On the tabletop, Chaos Knights are formidable units known for their devastating weaponry and resilience. Each Knight can be a linchpin in your army, capable of laying waste to entire squads with each round.

While they offer immense firepower and can dominate large swathes of the battlefield, their high points cost and size make them prime targets.

Players often build strategies around them, using them to spearhead assaults or defend key positions. Their effectiveness is unparalleled, but losing one can be a significant blow due to their value and impact.


The Xenos Races in W40K

In the foreboding expanse of the Warhammer 40K universe, the Xenos races emerge as powerful foes to the Imperium of Man (and everyone else for that matter).

Ranging from the telepathic Eldar and savage Orks to the unyielding Tyranids and cryptic Necrons, each race introduces distinct dangers and enigmas.

While this article collectively refers to them as “Xenos”, it’s important to note that in the narrative and history of W40K, these factions are unrelated and antagonistic towards each other, just as much as they are towards the Space Marines or the Chaos forces.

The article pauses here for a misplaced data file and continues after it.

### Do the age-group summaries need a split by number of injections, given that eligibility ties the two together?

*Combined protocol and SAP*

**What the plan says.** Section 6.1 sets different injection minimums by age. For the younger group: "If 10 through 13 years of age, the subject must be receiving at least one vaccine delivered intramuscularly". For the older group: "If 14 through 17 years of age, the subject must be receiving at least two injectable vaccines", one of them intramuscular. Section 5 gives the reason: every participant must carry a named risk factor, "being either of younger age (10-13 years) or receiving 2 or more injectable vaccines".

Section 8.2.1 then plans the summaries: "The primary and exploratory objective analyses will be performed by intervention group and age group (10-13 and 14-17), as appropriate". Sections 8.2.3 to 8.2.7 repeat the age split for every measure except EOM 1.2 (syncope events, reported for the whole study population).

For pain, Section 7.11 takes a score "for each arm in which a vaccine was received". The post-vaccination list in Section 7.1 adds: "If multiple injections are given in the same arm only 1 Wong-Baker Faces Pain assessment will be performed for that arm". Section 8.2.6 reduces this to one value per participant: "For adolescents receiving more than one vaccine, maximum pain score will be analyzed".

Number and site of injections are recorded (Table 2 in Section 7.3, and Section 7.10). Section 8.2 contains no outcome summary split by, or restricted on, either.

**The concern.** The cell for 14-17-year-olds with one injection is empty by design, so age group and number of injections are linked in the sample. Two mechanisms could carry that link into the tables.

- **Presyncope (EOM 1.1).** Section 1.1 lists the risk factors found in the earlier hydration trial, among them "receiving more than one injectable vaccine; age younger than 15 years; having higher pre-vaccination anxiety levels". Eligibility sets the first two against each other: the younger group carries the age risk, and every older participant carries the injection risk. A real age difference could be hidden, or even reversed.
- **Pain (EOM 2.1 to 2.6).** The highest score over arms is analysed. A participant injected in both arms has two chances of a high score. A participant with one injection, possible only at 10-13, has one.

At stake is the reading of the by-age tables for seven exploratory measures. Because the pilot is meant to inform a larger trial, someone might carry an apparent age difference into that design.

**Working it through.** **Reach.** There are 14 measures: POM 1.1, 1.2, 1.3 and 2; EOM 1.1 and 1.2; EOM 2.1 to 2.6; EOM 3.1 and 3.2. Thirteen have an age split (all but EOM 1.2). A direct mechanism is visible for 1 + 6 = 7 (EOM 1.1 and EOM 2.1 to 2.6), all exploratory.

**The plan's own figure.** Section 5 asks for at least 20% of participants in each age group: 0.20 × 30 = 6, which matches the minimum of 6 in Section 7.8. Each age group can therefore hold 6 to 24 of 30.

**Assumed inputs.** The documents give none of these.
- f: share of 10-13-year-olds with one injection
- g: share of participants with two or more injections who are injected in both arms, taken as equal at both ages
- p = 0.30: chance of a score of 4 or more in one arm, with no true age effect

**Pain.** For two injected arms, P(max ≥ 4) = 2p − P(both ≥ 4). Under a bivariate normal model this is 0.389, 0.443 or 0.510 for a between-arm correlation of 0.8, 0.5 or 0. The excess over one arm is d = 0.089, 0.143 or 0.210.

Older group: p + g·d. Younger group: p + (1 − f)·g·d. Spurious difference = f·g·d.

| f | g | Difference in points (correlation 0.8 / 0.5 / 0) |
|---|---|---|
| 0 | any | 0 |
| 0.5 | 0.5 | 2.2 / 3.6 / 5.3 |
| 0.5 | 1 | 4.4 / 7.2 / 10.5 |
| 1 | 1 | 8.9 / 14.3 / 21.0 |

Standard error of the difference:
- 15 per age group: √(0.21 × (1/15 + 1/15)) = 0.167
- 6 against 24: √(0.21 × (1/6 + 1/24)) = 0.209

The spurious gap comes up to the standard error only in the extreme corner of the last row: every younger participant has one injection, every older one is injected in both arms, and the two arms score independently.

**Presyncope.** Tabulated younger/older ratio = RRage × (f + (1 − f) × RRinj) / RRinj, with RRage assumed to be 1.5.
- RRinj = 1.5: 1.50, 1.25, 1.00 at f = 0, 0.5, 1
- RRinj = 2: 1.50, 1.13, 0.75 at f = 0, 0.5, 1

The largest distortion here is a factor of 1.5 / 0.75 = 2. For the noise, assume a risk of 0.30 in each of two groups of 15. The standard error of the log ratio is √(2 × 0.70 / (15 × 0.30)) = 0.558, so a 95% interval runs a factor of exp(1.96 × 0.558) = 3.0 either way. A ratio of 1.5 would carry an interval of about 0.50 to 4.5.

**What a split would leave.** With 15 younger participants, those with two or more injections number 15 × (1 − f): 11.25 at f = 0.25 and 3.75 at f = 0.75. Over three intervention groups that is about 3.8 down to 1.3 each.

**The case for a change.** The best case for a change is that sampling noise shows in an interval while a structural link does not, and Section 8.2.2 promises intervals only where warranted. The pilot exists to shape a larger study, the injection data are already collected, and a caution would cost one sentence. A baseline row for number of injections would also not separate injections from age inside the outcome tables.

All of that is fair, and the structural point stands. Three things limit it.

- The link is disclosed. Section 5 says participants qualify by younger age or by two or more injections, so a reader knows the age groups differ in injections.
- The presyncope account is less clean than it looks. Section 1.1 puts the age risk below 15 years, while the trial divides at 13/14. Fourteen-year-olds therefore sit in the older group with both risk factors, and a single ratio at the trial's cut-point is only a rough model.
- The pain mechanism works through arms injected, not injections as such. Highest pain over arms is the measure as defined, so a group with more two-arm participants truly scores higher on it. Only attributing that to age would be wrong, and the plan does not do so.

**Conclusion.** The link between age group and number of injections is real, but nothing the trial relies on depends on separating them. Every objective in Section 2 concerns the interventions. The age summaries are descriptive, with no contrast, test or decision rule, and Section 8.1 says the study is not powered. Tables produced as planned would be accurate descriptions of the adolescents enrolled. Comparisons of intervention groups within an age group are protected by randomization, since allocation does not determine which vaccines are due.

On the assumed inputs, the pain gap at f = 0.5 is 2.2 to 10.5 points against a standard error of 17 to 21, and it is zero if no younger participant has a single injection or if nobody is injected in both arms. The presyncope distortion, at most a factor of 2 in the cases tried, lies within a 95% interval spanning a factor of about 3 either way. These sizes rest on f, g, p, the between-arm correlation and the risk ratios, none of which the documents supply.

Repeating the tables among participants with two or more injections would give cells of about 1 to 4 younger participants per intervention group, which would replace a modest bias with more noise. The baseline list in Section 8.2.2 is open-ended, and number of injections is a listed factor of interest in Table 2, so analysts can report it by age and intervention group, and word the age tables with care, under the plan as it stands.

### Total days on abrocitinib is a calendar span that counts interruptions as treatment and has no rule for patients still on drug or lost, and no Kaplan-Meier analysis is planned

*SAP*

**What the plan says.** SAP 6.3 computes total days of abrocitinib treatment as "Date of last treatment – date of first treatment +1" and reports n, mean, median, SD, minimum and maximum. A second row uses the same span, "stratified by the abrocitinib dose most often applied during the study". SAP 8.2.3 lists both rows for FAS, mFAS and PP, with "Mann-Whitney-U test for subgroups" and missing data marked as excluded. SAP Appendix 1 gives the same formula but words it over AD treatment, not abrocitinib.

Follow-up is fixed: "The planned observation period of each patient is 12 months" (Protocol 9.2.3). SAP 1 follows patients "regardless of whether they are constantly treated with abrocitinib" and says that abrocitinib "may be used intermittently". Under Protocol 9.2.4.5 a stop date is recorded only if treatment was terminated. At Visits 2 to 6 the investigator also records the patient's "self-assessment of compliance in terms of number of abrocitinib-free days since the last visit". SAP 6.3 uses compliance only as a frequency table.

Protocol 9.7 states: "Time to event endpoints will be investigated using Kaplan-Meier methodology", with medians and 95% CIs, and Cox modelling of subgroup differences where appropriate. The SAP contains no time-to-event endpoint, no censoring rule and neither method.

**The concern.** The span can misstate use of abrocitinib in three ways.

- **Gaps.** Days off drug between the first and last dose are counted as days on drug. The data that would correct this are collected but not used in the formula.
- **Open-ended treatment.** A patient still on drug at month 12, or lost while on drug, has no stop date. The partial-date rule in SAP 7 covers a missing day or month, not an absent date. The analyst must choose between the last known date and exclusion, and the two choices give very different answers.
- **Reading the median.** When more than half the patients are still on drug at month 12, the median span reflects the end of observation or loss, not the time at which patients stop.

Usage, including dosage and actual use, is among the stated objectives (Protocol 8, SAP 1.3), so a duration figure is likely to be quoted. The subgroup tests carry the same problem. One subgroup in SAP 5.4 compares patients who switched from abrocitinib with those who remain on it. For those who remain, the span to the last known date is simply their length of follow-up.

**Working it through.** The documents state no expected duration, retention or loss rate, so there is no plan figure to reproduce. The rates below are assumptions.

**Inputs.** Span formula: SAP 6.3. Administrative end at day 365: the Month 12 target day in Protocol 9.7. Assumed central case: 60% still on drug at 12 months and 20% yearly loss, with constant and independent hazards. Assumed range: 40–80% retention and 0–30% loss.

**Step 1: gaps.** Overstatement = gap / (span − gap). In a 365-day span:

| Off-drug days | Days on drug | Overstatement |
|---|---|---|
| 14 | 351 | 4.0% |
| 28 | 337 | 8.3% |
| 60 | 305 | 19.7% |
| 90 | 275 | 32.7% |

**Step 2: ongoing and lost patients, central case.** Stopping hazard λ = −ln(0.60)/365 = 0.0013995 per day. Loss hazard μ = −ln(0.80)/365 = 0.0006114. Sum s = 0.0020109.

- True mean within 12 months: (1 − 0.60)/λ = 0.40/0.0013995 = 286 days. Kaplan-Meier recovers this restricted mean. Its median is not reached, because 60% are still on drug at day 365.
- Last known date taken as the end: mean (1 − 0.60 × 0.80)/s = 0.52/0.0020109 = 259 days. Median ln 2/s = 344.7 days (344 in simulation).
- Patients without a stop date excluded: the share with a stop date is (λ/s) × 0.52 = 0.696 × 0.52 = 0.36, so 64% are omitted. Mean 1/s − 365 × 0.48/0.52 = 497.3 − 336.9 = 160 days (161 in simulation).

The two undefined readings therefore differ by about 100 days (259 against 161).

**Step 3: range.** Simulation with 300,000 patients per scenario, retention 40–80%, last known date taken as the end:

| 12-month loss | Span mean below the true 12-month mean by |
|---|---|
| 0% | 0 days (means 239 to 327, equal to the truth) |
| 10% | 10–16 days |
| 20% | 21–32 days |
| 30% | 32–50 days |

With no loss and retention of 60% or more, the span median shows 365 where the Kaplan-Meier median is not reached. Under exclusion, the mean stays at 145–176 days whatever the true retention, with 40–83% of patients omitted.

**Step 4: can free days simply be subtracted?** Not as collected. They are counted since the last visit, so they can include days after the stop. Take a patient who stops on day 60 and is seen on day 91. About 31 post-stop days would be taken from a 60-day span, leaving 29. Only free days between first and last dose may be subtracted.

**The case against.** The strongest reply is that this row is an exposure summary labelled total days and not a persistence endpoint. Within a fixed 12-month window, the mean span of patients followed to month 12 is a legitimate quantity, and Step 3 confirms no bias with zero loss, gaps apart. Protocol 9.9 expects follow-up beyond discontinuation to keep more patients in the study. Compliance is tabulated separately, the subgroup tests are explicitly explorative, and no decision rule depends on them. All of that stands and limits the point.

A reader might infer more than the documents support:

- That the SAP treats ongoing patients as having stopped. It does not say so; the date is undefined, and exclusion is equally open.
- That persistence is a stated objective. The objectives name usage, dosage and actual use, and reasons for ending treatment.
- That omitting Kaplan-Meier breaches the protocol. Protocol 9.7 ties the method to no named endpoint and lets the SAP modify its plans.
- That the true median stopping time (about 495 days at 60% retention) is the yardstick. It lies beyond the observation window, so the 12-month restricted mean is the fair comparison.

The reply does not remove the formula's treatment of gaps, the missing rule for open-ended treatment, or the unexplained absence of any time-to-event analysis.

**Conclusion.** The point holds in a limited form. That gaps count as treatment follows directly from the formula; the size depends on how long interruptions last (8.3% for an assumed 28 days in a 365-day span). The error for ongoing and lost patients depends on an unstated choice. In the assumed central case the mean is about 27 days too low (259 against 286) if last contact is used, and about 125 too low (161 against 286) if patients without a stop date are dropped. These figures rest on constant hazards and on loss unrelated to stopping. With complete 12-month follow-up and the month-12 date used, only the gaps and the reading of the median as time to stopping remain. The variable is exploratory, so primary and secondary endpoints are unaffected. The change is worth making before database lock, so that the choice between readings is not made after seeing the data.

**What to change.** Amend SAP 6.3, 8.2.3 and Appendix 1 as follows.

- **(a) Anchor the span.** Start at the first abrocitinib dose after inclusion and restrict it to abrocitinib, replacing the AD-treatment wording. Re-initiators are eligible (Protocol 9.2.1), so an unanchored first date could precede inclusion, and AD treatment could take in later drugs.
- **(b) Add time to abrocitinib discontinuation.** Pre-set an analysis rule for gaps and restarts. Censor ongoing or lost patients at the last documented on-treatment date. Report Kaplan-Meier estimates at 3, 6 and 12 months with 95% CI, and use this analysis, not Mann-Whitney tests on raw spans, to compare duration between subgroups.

The Necrons

New Overlord Model

The Necrons are an ancient race of skeletal robots, awakened from eons of slumber to reclaim the galaxy. Each Necron is a near-immortal being, remnants of a once organic race who transferred their consciousness into metal bodies to achieve immortality.

Led by their undying rulers, the Phaerons, and notable characters like the Silent King, they are driven to restore their lost dominion.

Their technology is arguably the most advanced, often defying the known laws of physics, and they are feared across the cosmos for their relentless, emotionless campaigns to eradicate all life.

They spent millions of years in stasis, waiting for the right moment to rise and retake their rightful place as the galaxy’s overlords. Now, they have awoken and are ready to reclaim what is rightfully theirs.

Necrons on the Table Top – Pros and Cons